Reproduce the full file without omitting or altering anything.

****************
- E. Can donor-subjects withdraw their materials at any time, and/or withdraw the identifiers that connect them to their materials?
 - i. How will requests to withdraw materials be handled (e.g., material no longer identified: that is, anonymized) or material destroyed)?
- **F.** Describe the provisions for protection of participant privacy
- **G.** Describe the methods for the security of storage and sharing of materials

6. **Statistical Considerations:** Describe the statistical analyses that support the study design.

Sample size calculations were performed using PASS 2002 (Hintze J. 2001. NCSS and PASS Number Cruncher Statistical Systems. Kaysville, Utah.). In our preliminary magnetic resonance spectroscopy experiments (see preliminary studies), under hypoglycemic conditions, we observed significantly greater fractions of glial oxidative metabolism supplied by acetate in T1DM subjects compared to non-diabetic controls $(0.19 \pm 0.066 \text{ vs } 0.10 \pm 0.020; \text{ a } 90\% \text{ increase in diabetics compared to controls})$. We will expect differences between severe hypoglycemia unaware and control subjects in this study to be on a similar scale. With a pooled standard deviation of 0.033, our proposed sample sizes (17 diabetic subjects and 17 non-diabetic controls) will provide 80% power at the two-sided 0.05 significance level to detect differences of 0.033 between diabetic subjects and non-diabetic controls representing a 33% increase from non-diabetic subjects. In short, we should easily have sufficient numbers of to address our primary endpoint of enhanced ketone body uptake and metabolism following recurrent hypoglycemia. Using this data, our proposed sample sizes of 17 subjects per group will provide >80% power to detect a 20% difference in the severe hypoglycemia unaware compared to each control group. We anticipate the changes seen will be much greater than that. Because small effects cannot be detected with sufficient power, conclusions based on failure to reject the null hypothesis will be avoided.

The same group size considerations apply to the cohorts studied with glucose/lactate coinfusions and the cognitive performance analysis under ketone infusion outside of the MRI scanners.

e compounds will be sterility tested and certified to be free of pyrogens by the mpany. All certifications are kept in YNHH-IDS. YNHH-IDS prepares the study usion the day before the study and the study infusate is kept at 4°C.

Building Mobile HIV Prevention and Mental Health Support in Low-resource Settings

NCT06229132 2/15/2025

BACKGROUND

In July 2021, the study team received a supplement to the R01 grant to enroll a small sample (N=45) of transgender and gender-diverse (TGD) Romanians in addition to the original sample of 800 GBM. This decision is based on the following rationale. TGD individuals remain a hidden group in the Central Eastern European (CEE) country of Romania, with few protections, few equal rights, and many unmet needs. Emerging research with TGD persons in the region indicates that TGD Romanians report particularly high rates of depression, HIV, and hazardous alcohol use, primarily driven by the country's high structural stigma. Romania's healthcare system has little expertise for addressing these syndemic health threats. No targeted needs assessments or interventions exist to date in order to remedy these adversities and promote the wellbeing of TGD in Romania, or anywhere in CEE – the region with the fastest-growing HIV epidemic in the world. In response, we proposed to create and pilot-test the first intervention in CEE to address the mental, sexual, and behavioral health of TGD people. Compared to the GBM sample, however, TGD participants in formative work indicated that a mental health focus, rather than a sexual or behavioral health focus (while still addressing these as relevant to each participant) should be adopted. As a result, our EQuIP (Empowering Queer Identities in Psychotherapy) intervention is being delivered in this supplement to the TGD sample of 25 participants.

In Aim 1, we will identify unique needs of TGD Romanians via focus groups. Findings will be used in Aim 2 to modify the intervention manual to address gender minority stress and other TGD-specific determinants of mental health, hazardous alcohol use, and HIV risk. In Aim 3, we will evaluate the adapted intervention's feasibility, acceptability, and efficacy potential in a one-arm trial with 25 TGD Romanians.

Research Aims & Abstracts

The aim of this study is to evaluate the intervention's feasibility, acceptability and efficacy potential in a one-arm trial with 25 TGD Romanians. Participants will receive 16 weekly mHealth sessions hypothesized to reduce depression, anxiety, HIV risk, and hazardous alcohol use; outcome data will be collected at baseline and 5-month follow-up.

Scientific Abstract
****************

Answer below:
- E. Can donor-subjects withdraw their materials at any time, and/or withdraw the identifiers that connect them to their materials?
 - i. How will requests to withdraw materials be handled (e.g., material no longer identified: that is, anonymized) or material destroyed)?
- **F.** Describe the provisions for protection of participant privacy
- **G.** Describe the methods for the security of storage and sharing of materials

6. **Statistical Considerations:** Describe the statistical analyses that support the study design.

Sample size calculations were performed using PASS 2002 (Hintze J. 2001. NCSS and PASS Number Cruncher Statistical Systems. Kaysville, Utah.). In our preliminary magnetic resonance spectroscopy experiments (see preliminary studies), under hypoglycemic conditions, we observed significantly greater fractions of glial oxidative metabolism supplied by acetate in T1DM subjects compared to non-diabetic controls $(0.19 \pm 0.066 \text{ vs } 0.10 \pm 0.020; \text{ a } 90\% \text{ increase in diabetics compared to controls})$. We will expect differences between severe hypoglycemia unaware and control subjects in this study to be on a similar scale. With a pooled standard deviation of 0.033, our proposed sample sizes (17 diabetic subjects and 17 non-diabetic controls) will provide 80% power at the two-sided 0.05 significance level to detect differences of 0.033 between diabetic subjects and non-diabetic controls representing a 33% increase from non-diabetic subjects. In short, we should easily have sufficient numbers of to address our primary endpoint of enhanced ketone body uptake and metabolism following recurrent hypoglycemia. Using this data, our proposed sample sizes of 17 subjects per group will provide >80% power to detect a 20% difference in the severe hypoglycemia unaware compared to each control group. We anticipate the changes seen will be much greater than that. Because small effects cannot be detected with sufficient power, conclusions based on failure to reject the null hypothesis will be avoided.

The same group size considerations apply to the cohorts studied with glucose/lactate coinfusions and the cognitive performance analysis under ketone infusion outside of the MRI scanners.

e compounds will be sterility tested and certified to be free of pyrogens by the mpany. All certifications are kept in YNHH-IDS. YNHH-IDS prepares the study usion the day before the study and the study infusate is kept at 4°C.

Building Mobile HIV Prevention and Mental Health Support in Low-resource Settings

NCT06229132 2/15/2025

BACKGROUND

In July 2021, the study team received a supplement to the R01 grant to enroll a small sample (N=45) of transgender and gender-diverse (TGD) Romanians in addition to the original sample of 800 GBM. This decision is based on the following rationale. TGD individuals remain a hidden group in the Central Eastern European (CEE) country of Romania, with few protections, few equal rights, and many unmet needs. Emerging research with TGD persons in the region indicates that TGD Romanians report particularly high rates of depression, HIV, and hazardous alcohol use, primarily driven by the country's high structural stigma. Romania's healthcare system has little expertise for addressing these syndemic health threats. No targeted needs assessments or interventions exist to date in order to remedy these adversities and promote the wellbeing of TGD in Romania, or anywhere in CEE – the region with the fastest-growing HIV epidemic in the world. In response, we proposed to create and pilot-test the first intervention in CEE to address the mental, sexual, and behavioral health of TGD people. Compared to the GBM sample, however, TGD participants in formative work indicated that a mental health focus, rather than a sexual or behavioral health focus (while still addressing these as relevant to each participant) should be adopted. As a result, our EQuIP (Empowering Queer Identities in Psychotherapy) intervention is being delivered in this supplement to the TGD sample of 25 participants.

In Aim 1, we will identify unique needs of TGD Romanians via focus groups. Findings will be used in Aim 2 to modify the intervention manual to address gender minority stress and other TGD-specific determinants of mental health, hazardous alcohol use, and HIV risk. In Aim 3, we will evaluate the adapted intervention's feasibility, acceptability, and efficacy potential in a one-arm trial with 25 TGD Romanians.

Research Aims & Abstracts

The aim of this study is to evaluate the intervention's feasibility, acceptability and efficacy potential in a one-arm trial with 25 TGD Romanians. Participants will receive 16 weekly mHealth sessions hypothesized to reduce depression, anxiety, HIV risk, and hazardous alcohol use; outcome data will be collected at baseline and 5-month follow-up.

Scientific Abstract